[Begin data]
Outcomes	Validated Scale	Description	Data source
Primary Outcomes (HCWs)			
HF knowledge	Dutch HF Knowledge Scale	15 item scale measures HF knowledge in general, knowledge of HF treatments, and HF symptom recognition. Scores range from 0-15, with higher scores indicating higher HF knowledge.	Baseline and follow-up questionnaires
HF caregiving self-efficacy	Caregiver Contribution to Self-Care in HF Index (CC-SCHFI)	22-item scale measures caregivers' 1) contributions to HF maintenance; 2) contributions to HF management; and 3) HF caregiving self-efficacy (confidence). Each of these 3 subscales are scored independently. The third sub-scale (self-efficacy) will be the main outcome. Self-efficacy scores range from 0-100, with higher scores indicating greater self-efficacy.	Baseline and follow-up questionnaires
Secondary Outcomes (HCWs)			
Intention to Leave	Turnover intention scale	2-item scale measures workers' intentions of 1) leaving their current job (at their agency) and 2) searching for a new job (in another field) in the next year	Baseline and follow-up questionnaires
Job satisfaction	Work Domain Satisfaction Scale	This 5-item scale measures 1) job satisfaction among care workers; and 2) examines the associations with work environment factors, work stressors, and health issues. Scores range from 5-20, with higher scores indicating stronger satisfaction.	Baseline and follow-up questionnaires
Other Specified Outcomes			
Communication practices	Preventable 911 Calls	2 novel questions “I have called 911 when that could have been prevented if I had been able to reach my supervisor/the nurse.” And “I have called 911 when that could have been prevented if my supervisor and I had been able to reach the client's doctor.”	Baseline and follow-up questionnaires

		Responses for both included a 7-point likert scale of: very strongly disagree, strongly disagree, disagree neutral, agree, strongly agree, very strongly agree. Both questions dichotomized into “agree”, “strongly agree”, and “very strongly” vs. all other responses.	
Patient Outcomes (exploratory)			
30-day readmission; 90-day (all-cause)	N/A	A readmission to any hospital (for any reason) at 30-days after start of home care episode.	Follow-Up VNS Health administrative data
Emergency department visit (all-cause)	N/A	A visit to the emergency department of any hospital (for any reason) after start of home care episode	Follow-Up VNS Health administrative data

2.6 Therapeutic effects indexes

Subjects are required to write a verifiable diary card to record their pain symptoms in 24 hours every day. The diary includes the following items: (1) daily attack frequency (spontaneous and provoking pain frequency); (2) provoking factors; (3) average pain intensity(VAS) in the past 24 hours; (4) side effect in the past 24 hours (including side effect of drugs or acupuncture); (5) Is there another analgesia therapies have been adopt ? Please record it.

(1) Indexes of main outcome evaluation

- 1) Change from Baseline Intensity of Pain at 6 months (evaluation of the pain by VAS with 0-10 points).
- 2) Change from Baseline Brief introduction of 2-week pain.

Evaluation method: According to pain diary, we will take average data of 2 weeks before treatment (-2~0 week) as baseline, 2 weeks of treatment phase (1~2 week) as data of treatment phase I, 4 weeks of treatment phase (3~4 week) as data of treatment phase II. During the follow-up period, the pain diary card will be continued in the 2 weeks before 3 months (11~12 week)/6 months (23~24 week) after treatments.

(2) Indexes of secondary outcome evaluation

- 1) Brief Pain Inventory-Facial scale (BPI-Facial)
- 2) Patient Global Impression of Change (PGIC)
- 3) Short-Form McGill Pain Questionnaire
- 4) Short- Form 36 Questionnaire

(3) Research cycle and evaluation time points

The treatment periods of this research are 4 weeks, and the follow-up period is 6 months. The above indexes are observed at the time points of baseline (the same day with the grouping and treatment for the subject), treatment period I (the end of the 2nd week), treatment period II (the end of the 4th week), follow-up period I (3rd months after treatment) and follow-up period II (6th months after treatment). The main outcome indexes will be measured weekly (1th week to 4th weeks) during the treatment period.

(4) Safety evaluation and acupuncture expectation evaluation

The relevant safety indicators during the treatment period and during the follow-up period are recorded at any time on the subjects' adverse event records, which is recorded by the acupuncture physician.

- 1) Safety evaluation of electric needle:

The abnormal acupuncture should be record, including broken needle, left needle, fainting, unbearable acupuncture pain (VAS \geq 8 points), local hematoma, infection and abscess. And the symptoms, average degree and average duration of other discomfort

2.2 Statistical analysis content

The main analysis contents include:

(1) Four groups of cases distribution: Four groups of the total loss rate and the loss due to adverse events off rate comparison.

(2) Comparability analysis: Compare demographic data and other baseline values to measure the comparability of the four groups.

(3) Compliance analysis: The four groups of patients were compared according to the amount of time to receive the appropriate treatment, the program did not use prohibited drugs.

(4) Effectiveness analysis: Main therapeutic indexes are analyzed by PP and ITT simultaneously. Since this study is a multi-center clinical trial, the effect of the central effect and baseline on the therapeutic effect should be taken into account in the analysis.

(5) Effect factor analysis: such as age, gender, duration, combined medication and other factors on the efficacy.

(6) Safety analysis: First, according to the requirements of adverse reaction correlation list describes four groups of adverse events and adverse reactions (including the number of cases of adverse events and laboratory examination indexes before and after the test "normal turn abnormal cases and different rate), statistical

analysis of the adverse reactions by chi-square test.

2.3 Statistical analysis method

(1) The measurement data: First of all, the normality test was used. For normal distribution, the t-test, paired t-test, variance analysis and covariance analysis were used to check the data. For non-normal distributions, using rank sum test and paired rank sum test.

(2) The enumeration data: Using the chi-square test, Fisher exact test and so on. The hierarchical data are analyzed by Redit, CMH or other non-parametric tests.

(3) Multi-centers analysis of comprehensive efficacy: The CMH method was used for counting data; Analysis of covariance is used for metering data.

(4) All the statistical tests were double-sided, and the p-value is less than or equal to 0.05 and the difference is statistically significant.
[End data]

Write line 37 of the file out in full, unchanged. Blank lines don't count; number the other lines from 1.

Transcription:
(5) Effect factor analysis: such as age, gender, duration, combined medication and other factors on the efficacy.